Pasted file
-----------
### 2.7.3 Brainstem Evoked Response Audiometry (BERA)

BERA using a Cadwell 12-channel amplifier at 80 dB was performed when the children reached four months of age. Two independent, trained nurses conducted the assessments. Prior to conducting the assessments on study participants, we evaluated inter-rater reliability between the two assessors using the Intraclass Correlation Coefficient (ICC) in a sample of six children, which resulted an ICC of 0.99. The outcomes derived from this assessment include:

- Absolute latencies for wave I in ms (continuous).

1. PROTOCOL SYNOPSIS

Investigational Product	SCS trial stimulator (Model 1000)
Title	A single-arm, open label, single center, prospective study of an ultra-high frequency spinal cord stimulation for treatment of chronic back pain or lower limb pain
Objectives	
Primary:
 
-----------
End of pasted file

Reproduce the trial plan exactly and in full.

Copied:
### 2.7.3 Brainstem Evoked Response Audiometry (BERA)

BERA using a Cadwell 12-channel amplifier at 80 dB was performed when the children reached four months of age. Two independent, trained nurses conducted the assessments. Prior to conducting the assessments on study participants, we evaluated inter-rater reliability between the two assessors using the Intraclass Correlation Coefficient (ICC) in a sample of six children, which resulted an ICC of 0.99. The outcomes derived from this assessment include:

- Absolute latencies for wave I in ms (continuous).

1. PROTOCOL SYNOPSIS

Investigational Product	SCS trial stimulator (Model 1000)
Title	A single-arm, open label, single center, prospective study of an ultra-high frequency spinal cord stimulation for treatment of chronic back pain or lower limb pain
Objectives	
Primary:
 